Well that was quick and damning! Thanks. Looks like Sony it-720/40 hackintosh project is back on.
     
  5. vant macrumors 65816

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  6. snaky69 macrumors 603

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    Mar 14, 2008
    #6
    1. No, it's soldered onto the logic board
    2. It doesn't have the drivers for it
    3. See #2
    4. Of course, it would, it has nearly twice the TDC.
     
  7. mark28 macrumors 68000

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    Jan 29, 2010
    #7
    It gives more performance when all cores/threads are used than the dual core i7. :p

    So multitasking and stuff like that.
     
  8. Hellhammer Moderator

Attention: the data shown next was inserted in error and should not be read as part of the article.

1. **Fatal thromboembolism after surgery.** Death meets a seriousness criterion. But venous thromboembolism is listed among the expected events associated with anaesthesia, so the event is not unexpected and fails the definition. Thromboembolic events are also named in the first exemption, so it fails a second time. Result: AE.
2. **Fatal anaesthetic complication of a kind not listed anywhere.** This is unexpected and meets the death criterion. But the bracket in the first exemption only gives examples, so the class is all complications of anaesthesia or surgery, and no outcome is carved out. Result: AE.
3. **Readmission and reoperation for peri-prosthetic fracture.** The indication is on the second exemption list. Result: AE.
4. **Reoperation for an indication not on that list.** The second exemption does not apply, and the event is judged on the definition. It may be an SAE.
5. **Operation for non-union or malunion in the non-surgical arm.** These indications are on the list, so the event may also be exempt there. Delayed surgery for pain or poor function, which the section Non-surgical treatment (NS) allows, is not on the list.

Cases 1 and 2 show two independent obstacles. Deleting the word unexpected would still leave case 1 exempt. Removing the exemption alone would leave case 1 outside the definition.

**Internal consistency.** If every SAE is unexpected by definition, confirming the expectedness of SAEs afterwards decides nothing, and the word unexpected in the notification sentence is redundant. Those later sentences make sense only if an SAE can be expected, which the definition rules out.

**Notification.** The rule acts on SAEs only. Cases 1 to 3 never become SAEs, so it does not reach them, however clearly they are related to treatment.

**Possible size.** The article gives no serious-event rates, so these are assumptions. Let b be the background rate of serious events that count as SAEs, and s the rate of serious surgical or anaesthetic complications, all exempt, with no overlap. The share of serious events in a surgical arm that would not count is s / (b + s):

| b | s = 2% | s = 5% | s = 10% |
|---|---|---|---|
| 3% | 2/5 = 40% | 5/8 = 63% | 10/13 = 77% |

Hellhammer

    Staff Member

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    #8
    CPUs don't need drivers. CPUs have different steppings (C2 for older Arrandale, K0 for new revision (released a week ago or so) and B1 for Clarksfield) but since Clarksfield was released before Arrandale, the firmware may support B1 stepping (obviously, nobody knows).

    It's only 10W more (35W vs 45W)

    I'm not saying it's possible as it obviously is not but I'm just correcting few facts.
     
  9. Pentad macrumors 6502a

    Pentad

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    #9
    Yep, I agree with HH. If you end up doing it let us know...
     
  10. mrcodewizard macrumors newbie

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    May 5, 2010
    #10